The measuring instrument was most likely placed on a separate table on the bell chamber balcony. The table is still there. The tower’s bell chamber has engravings from 1851, possibly made by members of Lindhagen’s research group. The Kokkomäki station point, filled with lead, was found to be in its original condition in an inventory conducted at the start of the 1900s. Later, more land was brought to the location, but the station point is marked with a metal pole.

The structures of the church and its bell chamber are unique. The walls and the large support beams feature writings dating back to the years the church was built. A view to the horizon awaits beyond the large doors.

Photo: Panu Pohjola.

Photo: Pia Keränen.

Astronomy research station

In 1851, a research group from the Russian Academy of Sciences came to connect the triangulation chains. This expedition was led by a Swedish scientist: D.G. Lindhagen who worked for the Pulkovo Astronomical Observatory. In addition to the church building itself, the surrounding area was well suited to be used as an astronomical research station due to it being a central location and still not being too densely populated. The scientists wanted to be able to work in peace. Some very valuable research equipment was stored at the research station, which meant it had to be under guard at all times when the scientists were away.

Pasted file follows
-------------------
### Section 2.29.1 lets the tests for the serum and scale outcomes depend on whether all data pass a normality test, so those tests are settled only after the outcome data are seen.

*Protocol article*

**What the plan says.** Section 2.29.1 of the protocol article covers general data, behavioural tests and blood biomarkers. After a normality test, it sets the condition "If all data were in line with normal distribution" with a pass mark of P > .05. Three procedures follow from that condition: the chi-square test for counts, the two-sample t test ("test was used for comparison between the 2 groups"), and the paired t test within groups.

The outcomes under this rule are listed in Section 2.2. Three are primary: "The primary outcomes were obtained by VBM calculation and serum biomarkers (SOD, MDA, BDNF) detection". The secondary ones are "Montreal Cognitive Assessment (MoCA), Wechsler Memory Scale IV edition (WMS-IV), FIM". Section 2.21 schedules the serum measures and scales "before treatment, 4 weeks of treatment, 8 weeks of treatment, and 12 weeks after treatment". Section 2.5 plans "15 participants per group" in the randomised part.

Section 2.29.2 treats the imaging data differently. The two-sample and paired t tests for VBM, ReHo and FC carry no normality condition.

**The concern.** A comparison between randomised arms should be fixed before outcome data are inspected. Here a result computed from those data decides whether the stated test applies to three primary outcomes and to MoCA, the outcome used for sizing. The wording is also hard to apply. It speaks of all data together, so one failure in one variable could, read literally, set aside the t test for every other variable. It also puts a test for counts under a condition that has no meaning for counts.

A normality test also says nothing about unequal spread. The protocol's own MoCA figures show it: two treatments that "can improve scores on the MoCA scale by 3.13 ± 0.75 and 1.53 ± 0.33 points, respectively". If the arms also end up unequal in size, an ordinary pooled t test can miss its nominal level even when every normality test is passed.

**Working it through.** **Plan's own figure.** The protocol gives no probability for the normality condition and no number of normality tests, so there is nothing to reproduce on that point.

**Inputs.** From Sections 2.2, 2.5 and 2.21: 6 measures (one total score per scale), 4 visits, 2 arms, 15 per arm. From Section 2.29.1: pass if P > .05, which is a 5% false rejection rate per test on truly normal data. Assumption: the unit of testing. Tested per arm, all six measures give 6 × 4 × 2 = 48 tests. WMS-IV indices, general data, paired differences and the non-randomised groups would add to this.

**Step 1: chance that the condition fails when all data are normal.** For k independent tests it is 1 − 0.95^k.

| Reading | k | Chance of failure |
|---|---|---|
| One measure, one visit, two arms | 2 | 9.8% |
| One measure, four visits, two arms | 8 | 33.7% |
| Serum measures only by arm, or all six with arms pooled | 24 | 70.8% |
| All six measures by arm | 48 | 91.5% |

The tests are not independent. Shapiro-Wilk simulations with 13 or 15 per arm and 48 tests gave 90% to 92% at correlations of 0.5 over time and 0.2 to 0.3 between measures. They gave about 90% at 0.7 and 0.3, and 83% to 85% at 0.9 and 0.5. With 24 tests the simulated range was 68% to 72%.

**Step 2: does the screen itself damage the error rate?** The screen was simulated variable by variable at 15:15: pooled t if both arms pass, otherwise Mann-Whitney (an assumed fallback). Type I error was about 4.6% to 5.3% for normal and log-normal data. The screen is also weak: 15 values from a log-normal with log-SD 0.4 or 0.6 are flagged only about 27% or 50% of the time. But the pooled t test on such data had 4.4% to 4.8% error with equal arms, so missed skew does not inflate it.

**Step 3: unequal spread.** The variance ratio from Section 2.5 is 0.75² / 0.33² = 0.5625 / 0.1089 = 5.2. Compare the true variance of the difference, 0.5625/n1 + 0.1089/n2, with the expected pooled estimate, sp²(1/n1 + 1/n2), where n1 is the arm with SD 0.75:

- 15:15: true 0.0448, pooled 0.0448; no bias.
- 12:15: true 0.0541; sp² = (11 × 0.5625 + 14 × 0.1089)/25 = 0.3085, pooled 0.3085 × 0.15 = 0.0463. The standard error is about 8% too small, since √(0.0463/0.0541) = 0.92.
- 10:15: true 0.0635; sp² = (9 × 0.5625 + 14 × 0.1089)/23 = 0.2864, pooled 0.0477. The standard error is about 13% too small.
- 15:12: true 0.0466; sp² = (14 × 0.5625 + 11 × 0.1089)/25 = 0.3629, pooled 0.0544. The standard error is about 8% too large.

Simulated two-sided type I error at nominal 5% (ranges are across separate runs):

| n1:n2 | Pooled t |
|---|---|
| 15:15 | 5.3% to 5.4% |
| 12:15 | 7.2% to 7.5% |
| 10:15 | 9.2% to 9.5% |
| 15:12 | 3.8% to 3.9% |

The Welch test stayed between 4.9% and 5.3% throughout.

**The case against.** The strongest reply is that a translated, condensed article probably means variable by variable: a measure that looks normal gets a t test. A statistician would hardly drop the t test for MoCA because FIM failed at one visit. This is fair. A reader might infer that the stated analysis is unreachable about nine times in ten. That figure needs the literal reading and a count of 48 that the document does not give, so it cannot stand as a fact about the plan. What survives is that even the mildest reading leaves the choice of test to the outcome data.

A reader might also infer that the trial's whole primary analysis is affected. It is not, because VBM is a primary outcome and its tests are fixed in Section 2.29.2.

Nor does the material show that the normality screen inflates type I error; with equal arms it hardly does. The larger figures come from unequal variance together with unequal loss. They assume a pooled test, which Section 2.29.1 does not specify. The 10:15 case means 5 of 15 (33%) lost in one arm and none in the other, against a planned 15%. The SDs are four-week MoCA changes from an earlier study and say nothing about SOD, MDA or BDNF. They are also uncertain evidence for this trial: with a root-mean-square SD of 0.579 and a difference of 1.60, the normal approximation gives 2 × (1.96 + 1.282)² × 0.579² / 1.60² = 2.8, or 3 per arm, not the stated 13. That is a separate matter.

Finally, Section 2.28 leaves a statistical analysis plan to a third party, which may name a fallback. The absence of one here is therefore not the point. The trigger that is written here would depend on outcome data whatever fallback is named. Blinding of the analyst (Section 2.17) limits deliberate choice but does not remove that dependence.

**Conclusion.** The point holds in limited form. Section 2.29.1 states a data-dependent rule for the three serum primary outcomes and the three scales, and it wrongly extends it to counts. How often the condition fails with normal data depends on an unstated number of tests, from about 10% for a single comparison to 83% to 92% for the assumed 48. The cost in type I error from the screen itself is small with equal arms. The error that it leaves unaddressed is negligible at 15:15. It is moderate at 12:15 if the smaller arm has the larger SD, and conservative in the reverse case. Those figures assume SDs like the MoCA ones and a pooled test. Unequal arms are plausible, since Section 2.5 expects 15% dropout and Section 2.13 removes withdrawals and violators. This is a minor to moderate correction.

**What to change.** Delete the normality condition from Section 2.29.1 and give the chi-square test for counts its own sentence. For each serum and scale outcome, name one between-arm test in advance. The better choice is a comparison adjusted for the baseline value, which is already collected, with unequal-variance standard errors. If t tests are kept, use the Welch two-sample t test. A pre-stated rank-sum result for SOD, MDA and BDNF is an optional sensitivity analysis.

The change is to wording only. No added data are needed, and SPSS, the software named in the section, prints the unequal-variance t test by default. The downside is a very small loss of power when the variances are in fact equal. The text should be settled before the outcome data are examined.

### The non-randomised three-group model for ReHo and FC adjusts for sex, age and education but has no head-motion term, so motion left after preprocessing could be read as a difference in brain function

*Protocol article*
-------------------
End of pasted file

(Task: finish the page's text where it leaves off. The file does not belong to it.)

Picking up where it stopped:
The research station was built on an open sandy hill, 279 metres to approximately southeast from the church. On the east-side of the station was a flat area with an excellent view to the other nearby station points. The triangulation chain was aligned on the surface of the Earth with the astronomical measurements taken at the research station. The station was connected to the Alatornio church, the church of Tornio and the Kokkomäki hill station point with a small, 170-metre long baseline and triangulation. This baseline was measured by using a pole that was exactly 22 feet in length and placed on top of three-legged stands.

At the time of the measurements, astronomy was popular outside of universities and science academies as well. In the Kuussaari house in Raumo was an observatory. The owner of the house, Emil Broms, had several telescopes. One of them was two metres long and could be used to look at stars even in broad daylight. The ceiling of the observatory has a special opening mechanism. Photo: Reino Kainulainen, 1973. Collection of the Museum of Tornio Valley.

Trips to Kaakamavaara and Kivalo